President Barack Obama continued his post-election griping last week, noting that Democratic candidate Hillary Clinton lost because Democrats didn’t show up, and that his party had a bad election strategy (via The Hill):
In an interview with NPR broadcast Monday, the president said the country has a "scrambled political landscape."
"There are some things that we know are a challenge for Democrats — structural problems," he said.
Obama noted that Democratic voters are often clustered in urban areas and on the coasts.
"So as a consequence, you've got a situation where there're not only entire states but also big chunks of states where, if we're not showing up, if we're not in there making an argument, then we're going to lose," he said.
"And we can lose badly, and that's what happened in this election."
Obama said he doesn't think the Democratic Party's problem is its core argument. The values presented by the Democratic Party have strong support, he said, citing the minimum wage.
The president took unprecedented steps to help Clinton win the election that fell short, once again showing that his powers of persuasion are highly overrated. It also highlighted what many have known about Clinton, which us that she’s a terribly weak candidate. Obama’s steroid-induced push to help her out in the campaign seems to indicate that even he thought Clinton wasn’t up to the task to do this on her own. In the end, she failed, though even without Obama’s help, Clinton still blew a winnable election.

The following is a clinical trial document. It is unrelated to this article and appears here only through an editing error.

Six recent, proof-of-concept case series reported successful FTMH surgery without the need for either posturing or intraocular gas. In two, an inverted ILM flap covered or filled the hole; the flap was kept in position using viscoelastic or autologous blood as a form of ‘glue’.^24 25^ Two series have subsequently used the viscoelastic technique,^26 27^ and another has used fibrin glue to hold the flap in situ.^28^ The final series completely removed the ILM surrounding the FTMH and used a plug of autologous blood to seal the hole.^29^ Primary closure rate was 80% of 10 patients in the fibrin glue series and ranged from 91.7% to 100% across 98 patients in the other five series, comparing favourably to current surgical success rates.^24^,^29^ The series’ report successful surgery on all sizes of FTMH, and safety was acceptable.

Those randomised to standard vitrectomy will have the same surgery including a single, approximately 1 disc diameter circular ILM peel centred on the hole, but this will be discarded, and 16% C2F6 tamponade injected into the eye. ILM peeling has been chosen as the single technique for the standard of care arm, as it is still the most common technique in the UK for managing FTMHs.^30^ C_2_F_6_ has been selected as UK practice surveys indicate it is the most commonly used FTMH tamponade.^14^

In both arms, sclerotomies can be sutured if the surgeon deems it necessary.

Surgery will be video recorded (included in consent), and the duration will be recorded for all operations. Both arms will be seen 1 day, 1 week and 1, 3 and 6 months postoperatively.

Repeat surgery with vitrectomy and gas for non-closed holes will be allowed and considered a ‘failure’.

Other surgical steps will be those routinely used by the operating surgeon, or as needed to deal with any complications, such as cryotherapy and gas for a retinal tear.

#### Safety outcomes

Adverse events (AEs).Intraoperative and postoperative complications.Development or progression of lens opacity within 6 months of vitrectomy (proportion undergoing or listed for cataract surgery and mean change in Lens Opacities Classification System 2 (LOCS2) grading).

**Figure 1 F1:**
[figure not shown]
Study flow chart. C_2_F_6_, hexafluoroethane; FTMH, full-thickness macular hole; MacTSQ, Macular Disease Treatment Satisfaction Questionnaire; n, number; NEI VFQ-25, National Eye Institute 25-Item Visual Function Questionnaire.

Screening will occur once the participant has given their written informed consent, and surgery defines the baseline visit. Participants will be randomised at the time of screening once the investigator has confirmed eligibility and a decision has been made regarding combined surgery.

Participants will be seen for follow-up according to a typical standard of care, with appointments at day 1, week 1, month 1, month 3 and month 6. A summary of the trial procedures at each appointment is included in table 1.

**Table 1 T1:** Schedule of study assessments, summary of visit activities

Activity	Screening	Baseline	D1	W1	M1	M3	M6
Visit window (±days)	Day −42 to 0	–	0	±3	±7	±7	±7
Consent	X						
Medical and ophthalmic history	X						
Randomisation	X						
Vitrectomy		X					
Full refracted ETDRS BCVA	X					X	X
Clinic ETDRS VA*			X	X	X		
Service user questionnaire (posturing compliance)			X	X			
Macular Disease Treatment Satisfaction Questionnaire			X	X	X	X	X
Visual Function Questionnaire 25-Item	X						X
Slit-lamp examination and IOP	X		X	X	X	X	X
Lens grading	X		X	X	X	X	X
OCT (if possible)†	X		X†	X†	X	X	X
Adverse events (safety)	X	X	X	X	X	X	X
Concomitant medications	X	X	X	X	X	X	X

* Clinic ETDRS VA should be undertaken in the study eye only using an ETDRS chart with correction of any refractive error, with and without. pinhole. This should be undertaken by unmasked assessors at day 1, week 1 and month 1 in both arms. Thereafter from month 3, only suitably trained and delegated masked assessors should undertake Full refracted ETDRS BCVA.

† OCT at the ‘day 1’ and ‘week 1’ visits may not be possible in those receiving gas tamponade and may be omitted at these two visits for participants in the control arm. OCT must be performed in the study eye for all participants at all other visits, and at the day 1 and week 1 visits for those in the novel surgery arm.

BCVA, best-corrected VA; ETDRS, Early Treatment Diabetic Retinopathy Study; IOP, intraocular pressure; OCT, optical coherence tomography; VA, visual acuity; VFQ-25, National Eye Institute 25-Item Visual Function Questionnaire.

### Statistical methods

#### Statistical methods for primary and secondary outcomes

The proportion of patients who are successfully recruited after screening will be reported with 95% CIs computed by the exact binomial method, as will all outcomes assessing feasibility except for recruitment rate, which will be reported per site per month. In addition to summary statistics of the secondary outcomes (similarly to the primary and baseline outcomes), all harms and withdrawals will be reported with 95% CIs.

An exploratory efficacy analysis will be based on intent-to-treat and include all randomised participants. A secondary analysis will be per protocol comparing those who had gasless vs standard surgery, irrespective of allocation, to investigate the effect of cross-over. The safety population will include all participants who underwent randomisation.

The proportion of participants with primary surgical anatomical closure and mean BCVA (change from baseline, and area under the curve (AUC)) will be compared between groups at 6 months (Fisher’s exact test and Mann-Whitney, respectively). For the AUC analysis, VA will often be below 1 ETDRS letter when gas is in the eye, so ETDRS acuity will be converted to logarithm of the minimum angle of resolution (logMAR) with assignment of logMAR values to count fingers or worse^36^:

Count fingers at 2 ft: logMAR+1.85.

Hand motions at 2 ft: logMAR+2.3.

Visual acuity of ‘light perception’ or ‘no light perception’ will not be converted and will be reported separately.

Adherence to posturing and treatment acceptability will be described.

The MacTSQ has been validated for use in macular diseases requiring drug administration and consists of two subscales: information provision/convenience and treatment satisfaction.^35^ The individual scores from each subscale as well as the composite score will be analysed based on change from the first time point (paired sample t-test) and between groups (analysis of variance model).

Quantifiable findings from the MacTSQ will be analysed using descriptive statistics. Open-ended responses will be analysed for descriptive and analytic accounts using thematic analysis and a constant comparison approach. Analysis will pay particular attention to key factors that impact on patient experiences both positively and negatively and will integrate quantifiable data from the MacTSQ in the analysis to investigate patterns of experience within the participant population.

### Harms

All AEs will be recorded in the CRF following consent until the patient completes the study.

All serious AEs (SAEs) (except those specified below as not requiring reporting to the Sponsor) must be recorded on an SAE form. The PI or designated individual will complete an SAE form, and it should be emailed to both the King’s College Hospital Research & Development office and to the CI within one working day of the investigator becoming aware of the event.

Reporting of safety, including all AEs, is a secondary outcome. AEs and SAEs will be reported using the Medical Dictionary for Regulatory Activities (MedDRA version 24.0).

She ignored millions of white working class voters that dot the Rust Belt, instead focusing on driving up turnout in the most liberal places in the country (also the most insufferable politically)—banking on the Obama coalition to turn out for her. They didn’t for obvious reasons: Clinton isn’t Obama. She’s not charismatic. And there were significant levels of distrust among young voters about her. It also didn’t help that a healthy chunk of this coalition found Sen. Bernie Sanders more palatable. The leaked DNC emails showing the executive staff at party headquarters trying to sabotage his presidential ambitions also gave the party a lot of heartburn on the eve of their convention, confirming to Sanders supporters what they have suspected all along. The Democratic debate schedule was a dead give away.
Clinton focused on what Donald said, which disgusted progressive urban America, but was looked at with either a shoulder shrug or just hilarity in Middle America. Democrats learned that there is another America that exists beyond the cities, and these people are angry. Millions of Obama supporters flipped for Trump too, some of them two-time supporters which only pours more salt in the wounds. Even in the aftermath, the Left still has learned anything. Congressional Democrats picked Sen. Chuck Schumer and Rep. Nancy Pelosi to lead them in Congress, liberals from New York and California. Obama’s mentioning of the minimum wage isn’t the be all and end all either with working class Americans. No one wants to work at a fast food establishment the rest of their lives. The same goes for childcare. Yes, it may be viewed as a cushion, but it’s not a substitute for a job. If Democrats think they can reconnect with Middle America through the leadership from party members who represent the very people who cost them the election, they’re in for many more years of pain.